Friday, January 8, 2016

Richard Langlois on Dynamic Competition

This is probably the clearest explanation of the differences between the concepts of dynamic and static competition I've ever read. In his written testimony to the British Parliament in December 2015, Richard Langlois explains the differences between these two ways of understanding competition in the context of technological innovation and competition in electronics. While he focuses on electronics, many of the concepts can be applied to agricultural innovation. One especially interesting application to agriculture is the increases in the features seed companies provide to their customers (e.g. crop scouting for a relatively small fee). This testimony would be a very good addition to the reading list of any IO course.

The document is pretty short and is certainly worth reading. Here are a few of my favorite paragraphs:

No doubt almost everyone who has submitted testimony has noted that platforms partake of network effects. The desirability of a platform depends not only on the characteristics of the product considered in isolation (what some authors call the autarky value of the product) but also on the number of other customers who use, or are expected to use, the product (its synchronization value). As a result, we seldom see competition in the static sense of multiple platforms providing essentially the same service; consumers will gravitate to whichever platform has the highest synchronization value (assuming similar autarky values), and it is in fact efficient for a single platform to serve the entire (narrowly defined) market. From a static point of view there is “monopoly.” From a dynamic point of view, however, the locus of competition has simply shifted. In platform markets with network effects, competition within the market (again, narrowly defined) has given way to competition for the market. Existing successful platforms are disciplined by the threat from potential new platforms. Sometimes this threat comes in the form of competitors who improve the autarky value of their product, often starting out as niche players catering to first users who appreciate the autarky characteristics of the competitor and then expanding as new users provide synchronization value. Most significantly, platforms face the challenge of competitors that provide a similar or improved service in a wholly different and often unexpected way.
On monopoly and barriers to entry:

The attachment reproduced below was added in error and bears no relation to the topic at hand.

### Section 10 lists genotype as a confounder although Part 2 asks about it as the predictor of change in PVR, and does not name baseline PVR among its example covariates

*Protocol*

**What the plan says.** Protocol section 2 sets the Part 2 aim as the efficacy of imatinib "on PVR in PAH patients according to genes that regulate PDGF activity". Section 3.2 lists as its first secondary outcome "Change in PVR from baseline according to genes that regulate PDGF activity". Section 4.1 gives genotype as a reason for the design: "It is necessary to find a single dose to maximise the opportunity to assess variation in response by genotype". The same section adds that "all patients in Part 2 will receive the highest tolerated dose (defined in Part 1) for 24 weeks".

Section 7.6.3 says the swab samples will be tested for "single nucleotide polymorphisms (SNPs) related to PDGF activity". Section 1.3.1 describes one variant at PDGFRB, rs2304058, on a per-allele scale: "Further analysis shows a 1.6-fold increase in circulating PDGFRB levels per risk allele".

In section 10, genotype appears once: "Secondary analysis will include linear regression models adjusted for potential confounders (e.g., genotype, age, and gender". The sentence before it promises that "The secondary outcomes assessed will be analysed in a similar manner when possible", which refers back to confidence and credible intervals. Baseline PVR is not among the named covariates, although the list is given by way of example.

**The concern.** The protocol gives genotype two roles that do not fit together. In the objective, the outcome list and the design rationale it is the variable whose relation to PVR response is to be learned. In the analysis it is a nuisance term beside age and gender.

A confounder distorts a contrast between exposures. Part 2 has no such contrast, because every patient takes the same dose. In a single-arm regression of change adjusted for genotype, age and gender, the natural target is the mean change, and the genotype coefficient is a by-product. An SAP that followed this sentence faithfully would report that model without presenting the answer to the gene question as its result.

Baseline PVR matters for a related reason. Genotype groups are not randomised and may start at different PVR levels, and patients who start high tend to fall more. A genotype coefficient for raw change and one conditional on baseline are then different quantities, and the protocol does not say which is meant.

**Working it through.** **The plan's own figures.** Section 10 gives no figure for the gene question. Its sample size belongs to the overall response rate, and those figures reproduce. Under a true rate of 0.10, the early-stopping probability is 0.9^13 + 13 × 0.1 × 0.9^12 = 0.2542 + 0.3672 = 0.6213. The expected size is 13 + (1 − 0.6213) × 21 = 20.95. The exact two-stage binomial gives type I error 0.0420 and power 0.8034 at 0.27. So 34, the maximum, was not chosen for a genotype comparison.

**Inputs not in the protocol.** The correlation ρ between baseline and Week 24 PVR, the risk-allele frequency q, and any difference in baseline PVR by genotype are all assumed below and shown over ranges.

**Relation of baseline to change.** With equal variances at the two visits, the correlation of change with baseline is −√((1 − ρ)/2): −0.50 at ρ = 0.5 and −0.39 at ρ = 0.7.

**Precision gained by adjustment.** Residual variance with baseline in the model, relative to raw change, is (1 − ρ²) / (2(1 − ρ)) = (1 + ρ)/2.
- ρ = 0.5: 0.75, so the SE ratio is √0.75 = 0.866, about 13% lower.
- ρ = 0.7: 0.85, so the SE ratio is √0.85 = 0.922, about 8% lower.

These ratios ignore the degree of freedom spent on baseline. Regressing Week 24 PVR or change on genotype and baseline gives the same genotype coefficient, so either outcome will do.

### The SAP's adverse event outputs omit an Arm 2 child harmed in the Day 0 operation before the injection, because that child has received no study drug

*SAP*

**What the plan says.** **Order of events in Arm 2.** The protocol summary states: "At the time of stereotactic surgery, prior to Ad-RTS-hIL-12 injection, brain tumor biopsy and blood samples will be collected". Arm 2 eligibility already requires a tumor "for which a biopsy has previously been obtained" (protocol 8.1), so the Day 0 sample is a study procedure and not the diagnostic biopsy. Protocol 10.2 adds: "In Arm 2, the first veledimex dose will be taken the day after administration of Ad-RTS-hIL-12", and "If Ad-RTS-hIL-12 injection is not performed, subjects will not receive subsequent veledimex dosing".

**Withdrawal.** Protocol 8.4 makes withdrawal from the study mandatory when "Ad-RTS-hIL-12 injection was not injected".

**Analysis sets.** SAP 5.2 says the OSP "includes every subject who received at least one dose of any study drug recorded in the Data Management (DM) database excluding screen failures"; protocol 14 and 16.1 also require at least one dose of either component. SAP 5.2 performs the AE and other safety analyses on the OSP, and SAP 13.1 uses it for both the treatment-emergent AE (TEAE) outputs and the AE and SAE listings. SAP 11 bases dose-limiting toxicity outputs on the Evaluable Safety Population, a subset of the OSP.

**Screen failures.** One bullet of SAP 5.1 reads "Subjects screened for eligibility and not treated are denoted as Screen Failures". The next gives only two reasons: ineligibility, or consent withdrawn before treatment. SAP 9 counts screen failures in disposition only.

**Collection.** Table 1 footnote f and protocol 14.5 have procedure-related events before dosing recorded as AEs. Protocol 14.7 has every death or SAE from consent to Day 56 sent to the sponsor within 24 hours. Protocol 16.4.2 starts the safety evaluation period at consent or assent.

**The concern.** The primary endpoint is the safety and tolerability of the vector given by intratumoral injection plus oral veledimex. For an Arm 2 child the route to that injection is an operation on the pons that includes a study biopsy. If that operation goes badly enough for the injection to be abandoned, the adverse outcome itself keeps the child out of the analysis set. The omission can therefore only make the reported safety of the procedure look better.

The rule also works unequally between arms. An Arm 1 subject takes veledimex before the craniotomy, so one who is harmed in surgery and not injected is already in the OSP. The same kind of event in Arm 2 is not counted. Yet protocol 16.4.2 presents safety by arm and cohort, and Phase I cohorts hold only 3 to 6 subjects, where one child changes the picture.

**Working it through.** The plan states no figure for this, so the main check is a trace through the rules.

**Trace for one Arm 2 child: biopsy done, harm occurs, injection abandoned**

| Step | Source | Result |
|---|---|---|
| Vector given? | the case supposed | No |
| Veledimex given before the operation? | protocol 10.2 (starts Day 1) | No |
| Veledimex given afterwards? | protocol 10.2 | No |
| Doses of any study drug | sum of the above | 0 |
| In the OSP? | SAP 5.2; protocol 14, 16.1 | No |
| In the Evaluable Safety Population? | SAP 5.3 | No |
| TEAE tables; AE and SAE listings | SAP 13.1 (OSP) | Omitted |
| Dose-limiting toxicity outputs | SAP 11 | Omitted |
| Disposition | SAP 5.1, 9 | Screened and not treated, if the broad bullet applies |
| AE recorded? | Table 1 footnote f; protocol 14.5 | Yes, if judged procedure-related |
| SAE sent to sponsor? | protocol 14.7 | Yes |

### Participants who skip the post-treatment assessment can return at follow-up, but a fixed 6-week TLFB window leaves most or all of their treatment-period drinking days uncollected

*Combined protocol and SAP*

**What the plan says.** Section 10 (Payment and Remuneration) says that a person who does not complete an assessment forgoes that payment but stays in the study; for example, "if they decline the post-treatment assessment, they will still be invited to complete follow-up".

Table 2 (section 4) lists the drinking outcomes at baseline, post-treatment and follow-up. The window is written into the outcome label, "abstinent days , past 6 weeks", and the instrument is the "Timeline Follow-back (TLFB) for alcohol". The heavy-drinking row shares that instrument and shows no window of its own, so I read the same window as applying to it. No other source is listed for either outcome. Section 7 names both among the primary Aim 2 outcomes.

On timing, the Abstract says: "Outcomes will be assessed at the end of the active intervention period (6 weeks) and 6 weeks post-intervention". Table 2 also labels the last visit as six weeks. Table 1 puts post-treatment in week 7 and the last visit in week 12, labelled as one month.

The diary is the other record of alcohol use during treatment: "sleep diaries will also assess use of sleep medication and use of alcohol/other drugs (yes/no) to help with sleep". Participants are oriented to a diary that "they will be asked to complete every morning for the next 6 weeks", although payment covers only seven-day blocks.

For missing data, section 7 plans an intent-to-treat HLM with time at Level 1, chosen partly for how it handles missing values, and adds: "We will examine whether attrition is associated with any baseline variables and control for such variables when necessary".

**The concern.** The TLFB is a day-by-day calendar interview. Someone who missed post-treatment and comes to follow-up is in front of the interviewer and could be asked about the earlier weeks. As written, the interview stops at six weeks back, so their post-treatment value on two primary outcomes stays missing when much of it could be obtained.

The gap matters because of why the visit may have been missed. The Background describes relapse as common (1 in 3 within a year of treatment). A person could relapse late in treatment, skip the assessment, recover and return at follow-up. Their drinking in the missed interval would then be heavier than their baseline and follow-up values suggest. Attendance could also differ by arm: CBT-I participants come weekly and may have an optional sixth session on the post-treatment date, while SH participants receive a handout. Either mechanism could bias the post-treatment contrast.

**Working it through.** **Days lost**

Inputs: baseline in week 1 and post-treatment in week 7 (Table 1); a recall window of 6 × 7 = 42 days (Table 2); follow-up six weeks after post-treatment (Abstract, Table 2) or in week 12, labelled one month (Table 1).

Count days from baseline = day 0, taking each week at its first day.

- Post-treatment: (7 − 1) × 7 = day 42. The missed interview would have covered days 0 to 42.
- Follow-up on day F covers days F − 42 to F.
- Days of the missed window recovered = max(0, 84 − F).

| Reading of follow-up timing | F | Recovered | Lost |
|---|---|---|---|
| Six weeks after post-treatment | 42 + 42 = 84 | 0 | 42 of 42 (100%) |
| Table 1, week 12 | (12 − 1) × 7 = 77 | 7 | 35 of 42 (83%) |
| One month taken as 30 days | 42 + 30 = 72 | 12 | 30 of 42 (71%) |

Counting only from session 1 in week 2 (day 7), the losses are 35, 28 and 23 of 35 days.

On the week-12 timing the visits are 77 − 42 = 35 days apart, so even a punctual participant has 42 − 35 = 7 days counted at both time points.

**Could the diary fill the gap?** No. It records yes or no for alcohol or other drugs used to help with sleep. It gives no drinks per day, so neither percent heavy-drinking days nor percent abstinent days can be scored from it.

There are only two ways that a platform can maintain prices above marginal costs. One is to be more efficient that one’s competitors – to have lower costs, for example. Such a situation would not be “policy relevant,” in the sense that taking regulatory or antitrust action against the more-efficient competitor would make society worse off. The other way to maintain price durably above marginal cost is to have a barrier to entry. 
The static and dynamic views are in agreement that competition requires free entry. Taking a static view often leads to intellectual confusions about the nature of barriers to entry (that they can arise from the shape of cost curves, for example); but in the dynamic view it is clear that barriers to entry are always property rights – legal rights to exclude others.(1) For example, one can have a monopoly on newly-mined diamonds if one owns all the known underground reserves of diamonds. More typically, especially in the case of platforms, the property rights involved are government-created rights of exclusion, either in the form of intellectual property or regulatory barriers.
On the abuse of market power:
What if it is customers who complain about the “abuse” of market power? To an economist, the problem with market power is the (static) inefficiency it creates. There is no such thing as the “abuse” of market power. Economists have understood for some time that a firm possessing market power cannot by its own actions increase that market power. The only way a firm can get market power (apart from being more efficient) is to possess a barrier to entry. What many see as “abuses” are usually what modern-day economists have come to call non-standard contracts: contractual practices beyond the simple calling out of prices in a market, practices that seem “restrictive.” These practices are often solutions to a much more complicated problem of production and sales than is contemplated in the simplified models of market power. They are very frequently an effort to overcome problems created by high transaction costs.(2)
Langlois blogs at Organizations and Markets. Here are some related Farmer Hayek posts.

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